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A choripan is a popular sandwich in Argentina, Chile, Peru, Puerto Rico, and Uruguay. The name comes from the combination of its ingredients: a grilled chorizo and a crusty bread such as a marraqueta or baguette.

Choripan in various countries


The Argentine choripan consists of a sausage made out of beef and pork, hot off the grill, split down the middle, and served on a roll. The chorizo may be used whole or cut in half lengthwise, in this case it is called a mariposa (butterfly). It is customary to add sauces on the bread, most likely chimichurri.

Choripanes are commonly served as an appetizer during the preparation of an asado, but they are also very commonly sold at sport venues (particularly football games) and on the sides of roads and streets in major cities in Argentina. Taxi cab drivers in Buenos Aires are avid consumers and some street sellers can gather a long line of cabs during lunch time and afternoons when drivers get their lunch break.


Consumed as an appetizer during asados, Chilean choripanes are very popular among youngsters and are sold at football events. Most Chileans top choripanes with mayonnaise, but aji and pebre is commonly used. despite its name Chilean choripanes are made with longanizas instead of chorizos.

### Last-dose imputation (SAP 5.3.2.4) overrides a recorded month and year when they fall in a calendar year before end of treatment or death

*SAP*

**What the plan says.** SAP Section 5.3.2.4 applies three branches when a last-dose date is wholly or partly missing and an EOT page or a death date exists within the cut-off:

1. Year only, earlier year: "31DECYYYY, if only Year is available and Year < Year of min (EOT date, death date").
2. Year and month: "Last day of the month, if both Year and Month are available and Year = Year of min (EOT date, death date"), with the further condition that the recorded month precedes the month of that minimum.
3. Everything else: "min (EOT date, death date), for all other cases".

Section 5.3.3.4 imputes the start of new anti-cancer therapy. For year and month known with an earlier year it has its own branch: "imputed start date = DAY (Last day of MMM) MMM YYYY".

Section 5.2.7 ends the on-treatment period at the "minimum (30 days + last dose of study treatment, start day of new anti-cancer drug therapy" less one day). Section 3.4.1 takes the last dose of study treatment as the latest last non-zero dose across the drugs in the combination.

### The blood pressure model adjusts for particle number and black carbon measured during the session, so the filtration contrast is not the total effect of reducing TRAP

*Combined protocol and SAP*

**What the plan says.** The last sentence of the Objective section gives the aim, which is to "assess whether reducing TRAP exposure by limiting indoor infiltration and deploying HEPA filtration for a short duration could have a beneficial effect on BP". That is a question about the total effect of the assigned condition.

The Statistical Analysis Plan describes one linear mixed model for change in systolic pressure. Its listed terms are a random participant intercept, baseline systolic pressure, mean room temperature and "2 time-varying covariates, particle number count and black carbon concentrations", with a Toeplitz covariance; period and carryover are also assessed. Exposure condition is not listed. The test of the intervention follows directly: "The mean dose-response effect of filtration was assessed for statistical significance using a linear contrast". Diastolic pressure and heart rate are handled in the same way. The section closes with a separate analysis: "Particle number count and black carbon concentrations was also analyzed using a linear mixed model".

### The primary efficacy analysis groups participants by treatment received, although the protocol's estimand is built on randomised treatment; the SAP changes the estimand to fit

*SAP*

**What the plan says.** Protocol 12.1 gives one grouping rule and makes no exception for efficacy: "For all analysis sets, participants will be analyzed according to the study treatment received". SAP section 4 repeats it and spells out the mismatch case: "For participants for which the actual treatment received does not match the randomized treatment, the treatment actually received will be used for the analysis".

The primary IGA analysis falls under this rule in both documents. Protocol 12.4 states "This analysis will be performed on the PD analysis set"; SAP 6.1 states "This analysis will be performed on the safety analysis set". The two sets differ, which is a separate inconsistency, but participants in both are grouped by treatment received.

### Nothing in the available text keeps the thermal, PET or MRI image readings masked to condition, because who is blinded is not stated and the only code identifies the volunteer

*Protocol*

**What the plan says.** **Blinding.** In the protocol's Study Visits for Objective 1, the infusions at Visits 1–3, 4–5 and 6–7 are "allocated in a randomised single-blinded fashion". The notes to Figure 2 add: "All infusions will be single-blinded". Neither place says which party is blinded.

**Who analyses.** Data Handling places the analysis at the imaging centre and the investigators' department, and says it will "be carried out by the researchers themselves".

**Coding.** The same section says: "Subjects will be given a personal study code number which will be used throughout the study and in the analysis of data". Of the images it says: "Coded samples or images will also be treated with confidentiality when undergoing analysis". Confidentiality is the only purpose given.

Puerto Rico

Usually sold in bakeries ("panaderias"), they consist of a Spanish style chorizo such as chistorra or cantimpalo, pickles and mayonnaise inside a typical home made Puerto rican bread called "pan de agua". Other ingredients may be added, Manchego cheese and Ketchup being popular ones.


Like in Argentina, the chorizo may be used whole or cut in half lengthwise. Usually the sauce chimichurri is used.


In the U.S., they are commonly available at lunch counters in Miami's Cuban diners and cafes, where the sandwich is customarily served on Cuban bread and topped with raw or fried onion and popularly eaten with a tropical fruit shake.

External links

Argentine Choripan Recipe

Choripan and other street food in Buenos Aires

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This article is licensed under the GNU Free Documentation License. It uses material from the Wikipedia article Choripan

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